Settlement certainty is a required feature of any global credit market. The secondary loan market aspires to that goal; however, ensuring absolute certainty of settlement has proven elusive due to several reasons, including the complexity of the underlying loan product. There are no robust electronic settlement platforms, transfer documentation is negotiated between counterparties, definitions of “eligible assignee” vary by credit agreement, and borrower-generated confidential lists of disqualified lenders, pre-qualified “white-listed” lenders and ineligible competitors further confuse the overlapping sets of entities that can or cannot become members of the lending syndicate. Numerous consents to transfer a loan may be required, including consents from the borrower, the administrative agent, the letter of credit issuer and other interested parties. And even if these hurdles are overcome, transfers of loans may be arbitrarily “frozen” by a borrower or administrative agent during a lengthy reorganization or restructuring.
In addition, during periods of market volatility, secondary loan trading can be subject to a wide variety of factors which further impact the settlement of a trade. Parties may be affected by price fluctuations, market liquidity issues, declines in financial performance of a borrower and increases in borrower default rates. These factors can have a significant influence on the willingness of parties to close a trade quickly and efficiently and, in extreme cases, a party may attempt to walk away from a transaction if substantial movements in price occur and the trade cannot settle in the manner originally intended.
In both Europe and the U.S., the secondary loan market has developed contractual frameworks designed to inspire confidence among market participants that their trades will indeed settle. The standard terms and conditions for secondary market loan trades published by the Loan Market Association (“LMA”) in Europe and the Loan Syndications and Trading Association (“LSTA”) in the U.S., respectively, are constructed to provide certainty and protection to parties seeking to complete the settlement of a trade. The principle of a “trade is a trade” is reinforced by the inclusion of mandatory settlement obligations within both the LMA and LSTA standard trade confirmation terms and conditions, which solidify the understanding that the parties are obligated to settle the transaction from the trade date.
A “trade is a trade”
The “trade is trade” principle means that, once a trade is agreed (either as an oral or written agreement), even if certain conditions to the transfer remain unfulfilled (e.g., such as failure to obtain borrower consent), the parties may not simply cancel the trade. Instead, the trade remains open (and the contract to buy and sell the loan remains binding) until a suitable settlement method is achieved by the parties.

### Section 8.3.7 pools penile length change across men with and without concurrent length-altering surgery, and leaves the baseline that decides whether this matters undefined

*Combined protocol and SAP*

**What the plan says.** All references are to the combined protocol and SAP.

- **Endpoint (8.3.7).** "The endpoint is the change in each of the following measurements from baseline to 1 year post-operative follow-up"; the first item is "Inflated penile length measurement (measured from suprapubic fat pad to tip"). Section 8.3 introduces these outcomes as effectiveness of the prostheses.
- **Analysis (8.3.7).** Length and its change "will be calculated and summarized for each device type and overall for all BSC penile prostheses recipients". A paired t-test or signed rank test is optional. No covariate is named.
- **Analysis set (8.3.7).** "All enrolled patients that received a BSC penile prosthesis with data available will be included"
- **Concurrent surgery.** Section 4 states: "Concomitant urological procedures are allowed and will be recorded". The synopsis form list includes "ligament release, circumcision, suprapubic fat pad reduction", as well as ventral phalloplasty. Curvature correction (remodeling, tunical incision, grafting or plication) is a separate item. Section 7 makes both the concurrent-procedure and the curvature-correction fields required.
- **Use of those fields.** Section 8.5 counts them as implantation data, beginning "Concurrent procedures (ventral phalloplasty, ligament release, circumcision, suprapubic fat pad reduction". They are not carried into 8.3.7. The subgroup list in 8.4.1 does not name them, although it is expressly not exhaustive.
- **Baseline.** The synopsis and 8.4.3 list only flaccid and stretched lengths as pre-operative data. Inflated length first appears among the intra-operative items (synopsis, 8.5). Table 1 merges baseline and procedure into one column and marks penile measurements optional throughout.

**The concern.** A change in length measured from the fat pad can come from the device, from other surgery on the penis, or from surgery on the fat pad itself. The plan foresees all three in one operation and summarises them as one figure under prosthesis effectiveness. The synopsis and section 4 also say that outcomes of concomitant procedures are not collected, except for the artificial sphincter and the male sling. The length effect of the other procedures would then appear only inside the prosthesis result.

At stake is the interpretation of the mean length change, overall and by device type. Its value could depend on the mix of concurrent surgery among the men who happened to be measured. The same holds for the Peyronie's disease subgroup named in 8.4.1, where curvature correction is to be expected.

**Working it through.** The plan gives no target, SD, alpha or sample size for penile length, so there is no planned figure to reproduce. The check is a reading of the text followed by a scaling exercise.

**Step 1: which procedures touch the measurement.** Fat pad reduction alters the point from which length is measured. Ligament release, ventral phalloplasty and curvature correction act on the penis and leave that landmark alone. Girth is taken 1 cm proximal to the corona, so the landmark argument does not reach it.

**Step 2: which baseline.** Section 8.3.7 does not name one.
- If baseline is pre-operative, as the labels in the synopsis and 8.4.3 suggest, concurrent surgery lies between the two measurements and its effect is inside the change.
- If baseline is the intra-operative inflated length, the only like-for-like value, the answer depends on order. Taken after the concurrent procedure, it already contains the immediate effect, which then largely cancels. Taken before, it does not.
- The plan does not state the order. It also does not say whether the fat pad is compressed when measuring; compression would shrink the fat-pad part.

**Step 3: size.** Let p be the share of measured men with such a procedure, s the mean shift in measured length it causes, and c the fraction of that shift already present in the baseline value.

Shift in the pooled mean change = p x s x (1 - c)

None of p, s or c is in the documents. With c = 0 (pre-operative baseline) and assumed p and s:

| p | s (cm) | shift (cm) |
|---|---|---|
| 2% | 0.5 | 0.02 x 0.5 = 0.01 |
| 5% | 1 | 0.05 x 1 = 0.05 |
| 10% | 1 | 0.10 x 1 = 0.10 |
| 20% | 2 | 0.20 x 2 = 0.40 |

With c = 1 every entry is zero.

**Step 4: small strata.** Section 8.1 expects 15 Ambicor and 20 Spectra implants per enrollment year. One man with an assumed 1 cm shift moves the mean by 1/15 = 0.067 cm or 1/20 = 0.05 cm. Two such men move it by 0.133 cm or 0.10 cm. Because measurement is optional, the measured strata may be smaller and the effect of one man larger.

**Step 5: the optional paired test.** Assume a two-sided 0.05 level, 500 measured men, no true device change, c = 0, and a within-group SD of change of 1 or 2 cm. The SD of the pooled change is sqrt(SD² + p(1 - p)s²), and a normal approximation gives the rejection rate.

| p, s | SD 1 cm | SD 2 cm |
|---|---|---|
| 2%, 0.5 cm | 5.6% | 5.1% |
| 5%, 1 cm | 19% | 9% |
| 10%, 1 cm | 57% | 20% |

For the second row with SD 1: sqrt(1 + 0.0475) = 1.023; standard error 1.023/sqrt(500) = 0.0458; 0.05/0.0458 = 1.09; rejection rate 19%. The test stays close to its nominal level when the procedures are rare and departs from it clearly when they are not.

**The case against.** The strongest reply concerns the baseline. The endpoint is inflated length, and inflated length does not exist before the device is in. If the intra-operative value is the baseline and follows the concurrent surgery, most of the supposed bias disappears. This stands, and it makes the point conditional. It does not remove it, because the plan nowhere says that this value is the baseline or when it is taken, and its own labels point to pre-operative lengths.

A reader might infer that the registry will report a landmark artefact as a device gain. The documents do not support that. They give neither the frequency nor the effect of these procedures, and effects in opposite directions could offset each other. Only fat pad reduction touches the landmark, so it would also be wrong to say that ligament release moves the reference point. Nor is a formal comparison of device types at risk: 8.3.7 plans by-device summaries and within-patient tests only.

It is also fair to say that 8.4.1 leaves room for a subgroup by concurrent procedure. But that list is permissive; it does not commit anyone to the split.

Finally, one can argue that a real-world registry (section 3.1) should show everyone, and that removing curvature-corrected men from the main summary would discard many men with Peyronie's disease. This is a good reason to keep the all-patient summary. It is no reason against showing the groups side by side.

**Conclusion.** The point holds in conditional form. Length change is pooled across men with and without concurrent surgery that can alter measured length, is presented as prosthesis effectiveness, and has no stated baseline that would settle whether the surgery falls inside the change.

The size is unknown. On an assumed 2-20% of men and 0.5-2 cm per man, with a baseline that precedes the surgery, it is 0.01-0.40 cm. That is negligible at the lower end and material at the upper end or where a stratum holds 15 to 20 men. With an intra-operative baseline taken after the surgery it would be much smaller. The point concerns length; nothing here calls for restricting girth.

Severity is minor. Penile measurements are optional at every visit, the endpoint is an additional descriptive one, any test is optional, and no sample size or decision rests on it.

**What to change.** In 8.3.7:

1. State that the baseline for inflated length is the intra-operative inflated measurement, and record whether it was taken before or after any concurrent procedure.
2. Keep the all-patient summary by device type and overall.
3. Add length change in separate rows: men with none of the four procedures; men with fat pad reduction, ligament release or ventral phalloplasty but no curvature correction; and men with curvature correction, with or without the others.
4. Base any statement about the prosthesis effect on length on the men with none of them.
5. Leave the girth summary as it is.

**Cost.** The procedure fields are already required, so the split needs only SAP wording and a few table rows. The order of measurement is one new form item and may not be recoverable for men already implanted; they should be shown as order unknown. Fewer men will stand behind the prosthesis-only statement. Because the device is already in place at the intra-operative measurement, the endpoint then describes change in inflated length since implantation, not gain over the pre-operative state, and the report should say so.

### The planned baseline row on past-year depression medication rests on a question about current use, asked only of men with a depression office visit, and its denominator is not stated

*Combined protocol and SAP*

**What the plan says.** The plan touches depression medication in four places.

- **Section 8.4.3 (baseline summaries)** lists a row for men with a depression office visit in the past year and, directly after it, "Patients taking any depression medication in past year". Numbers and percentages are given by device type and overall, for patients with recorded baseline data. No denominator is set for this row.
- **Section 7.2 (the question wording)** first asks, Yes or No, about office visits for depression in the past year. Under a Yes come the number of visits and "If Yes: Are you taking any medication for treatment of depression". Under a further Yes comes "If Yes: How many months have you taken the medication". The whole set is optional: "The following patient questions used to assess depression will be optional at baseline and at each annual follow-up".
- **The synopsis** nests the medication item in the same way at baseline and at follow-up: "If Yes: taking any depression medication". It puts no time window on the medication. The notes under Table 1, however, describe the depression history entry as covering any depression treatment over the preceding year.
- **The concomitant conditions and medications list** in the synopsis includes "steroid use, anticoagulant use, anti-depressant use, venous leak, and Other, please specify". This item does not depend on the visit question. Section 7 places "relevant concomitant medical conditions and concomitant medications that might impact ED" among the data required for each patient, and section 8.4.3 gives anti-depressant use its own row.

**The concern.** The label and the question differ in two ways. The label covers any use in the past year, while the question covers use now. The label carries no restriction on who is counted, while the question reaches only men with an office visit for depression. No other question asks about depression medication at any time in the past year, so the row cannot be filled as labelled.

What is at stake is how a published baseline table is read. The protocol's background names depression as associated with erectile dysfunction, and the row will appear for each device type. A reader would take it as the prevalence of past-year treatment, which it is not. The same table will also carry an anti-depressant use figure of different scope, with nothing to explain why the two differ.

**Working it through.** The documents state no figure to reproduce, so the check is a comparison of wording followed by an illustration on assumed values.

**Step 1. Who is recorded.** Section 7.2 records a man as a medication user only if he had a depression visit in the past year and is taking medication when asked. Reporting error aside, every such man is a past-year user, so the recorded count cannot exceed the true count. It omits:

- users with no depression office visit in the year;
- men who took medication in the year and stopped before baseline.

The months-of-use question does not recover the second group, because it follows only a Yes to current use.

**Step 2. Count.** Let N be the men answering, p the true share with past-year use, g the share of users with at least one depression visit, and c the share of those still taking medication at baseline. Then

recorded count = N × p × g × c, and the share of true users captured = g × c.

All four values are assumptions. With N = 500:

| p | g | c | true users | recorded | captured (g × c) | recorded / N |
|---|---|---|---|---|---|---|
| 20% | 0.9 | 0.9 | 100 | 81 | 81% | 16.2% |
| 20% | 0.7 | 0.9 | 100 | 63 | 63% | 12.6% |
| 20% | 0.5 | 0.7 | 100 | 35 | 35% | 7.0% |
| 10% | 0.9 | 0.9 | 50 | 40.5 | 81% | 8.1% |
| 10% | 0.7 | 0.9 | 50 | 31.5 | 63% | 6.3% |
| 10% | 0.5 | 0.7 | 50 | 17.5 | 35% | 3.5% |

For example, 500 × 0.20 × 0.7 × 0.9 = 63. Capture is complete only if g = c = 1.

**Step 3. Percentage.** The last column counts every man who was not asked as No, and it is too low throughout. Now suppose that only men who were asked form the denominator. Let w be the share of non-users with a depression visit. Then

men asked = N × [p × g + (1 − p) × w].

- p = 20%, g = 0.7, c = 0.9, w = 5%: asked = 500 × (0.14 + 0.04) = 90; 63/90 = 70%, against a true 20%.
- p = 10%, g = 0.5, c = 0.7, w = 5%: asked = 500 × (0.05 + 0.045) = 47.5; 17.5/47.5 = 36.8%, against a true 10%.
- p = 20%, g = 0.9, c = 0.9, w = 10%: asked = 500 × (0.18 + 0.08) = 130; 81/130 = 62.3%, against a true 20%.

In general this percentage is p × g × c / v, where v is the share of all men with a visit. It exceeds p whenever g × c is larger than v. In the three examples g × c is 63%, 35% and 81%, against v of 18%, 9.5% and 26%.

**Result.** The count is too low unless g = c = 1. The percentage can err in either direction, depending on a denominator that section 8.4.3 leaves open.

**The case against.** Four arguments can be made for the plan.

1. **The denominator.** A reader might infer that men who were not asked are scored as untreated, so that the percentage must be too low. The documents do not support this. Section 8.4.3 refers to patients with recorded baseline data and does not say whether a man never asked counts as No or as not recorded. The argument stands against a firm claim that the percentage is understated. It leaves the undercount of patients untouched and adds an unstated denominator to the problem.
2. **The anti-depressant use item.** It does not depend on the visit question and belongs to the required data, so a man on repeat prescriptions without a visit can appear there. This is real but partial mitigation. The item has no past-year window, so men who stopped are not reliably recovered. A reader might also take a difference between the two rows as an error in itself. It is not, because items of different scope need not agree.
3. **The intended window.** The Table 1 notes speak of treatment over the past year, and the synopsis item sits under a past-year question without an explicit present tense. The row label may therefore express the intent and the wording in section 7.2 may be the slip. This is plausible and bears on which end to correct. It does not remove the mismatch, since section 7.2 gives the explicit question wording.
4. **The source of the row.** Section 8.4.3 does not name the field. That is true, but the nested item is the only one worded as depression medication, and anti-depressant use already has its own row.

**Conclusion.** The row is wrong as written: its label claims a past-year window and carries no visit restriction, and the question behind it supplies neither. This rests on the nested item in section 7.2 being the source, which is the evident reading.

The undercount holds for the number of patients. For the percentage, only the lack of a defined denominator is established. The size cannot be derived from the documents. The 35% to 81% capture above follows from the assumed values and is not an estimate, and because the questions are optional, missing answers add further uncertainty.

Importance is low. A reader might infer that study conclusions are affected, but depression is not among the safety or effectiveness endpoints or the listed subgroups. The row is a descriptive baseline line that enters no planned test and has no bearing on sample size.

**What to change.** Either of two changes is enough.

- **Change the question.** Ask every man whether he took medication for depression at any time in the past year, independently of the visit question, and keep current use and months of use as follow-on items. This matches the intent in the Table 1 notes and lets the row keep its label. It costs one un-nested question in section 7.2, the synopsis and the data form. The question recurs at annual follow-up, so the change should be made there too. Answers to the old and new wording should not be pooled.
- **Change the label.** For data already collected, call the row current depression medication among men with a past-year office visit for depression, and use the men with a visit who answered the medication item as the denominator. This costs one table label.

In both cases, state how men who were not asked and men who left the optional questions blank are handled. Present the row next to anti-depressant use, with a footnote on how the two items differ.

This overarching principle of “a trade is a trade” is set out in Condition 6 (Mandatory Settlement Obligations) of the LMA standard terms, and Section 1 (Target Settlement/Settlement Date/Transfer of Debt) of the LSTA standard terms, and both frameworks outline a “settlement waterfall” the parties are obliged to follow where certain conditions or consents for settlement have not yet been fulfilled by the proposed settlement date.
Mandatory Settlement Obligations and the Settlement Waterfall
At the time of agreeing the trade, the parties will usually decide the form of purchase to be used to deliver the traded asset to the buyer. This would typically be by legal transfer (i.e., novation or assignment) under the LMA, or assignment under the LSTA, in each case using the form of transfer document prescribed in the underlying credit agreement or, in some cases, by participation using either the LMA or LSTA standardised form. If at any stage after the trade date it is no longer possible to settle by the agreed form of transfer mechanism, the mandatory settlement provisions in both the LMA and LSTA standard terms and conditions set out the next form of settlement that the parties are obliged to follow.
This automatic fall-back to the prescribed settlement methodology is determined by which form of purchase the parties originally agreed to, and the waterfall works in the following way:
To further the goal of settlement certainty that is necessary in the global secondary loan market, the contractual framework of both LMA and LSTA trading documentation operates on the understanding that no trade is conditional, and unless otherwise agreed, the mandatory settlement obligations under each of these trading regimes will always require the parties to find a way to settle the transaction.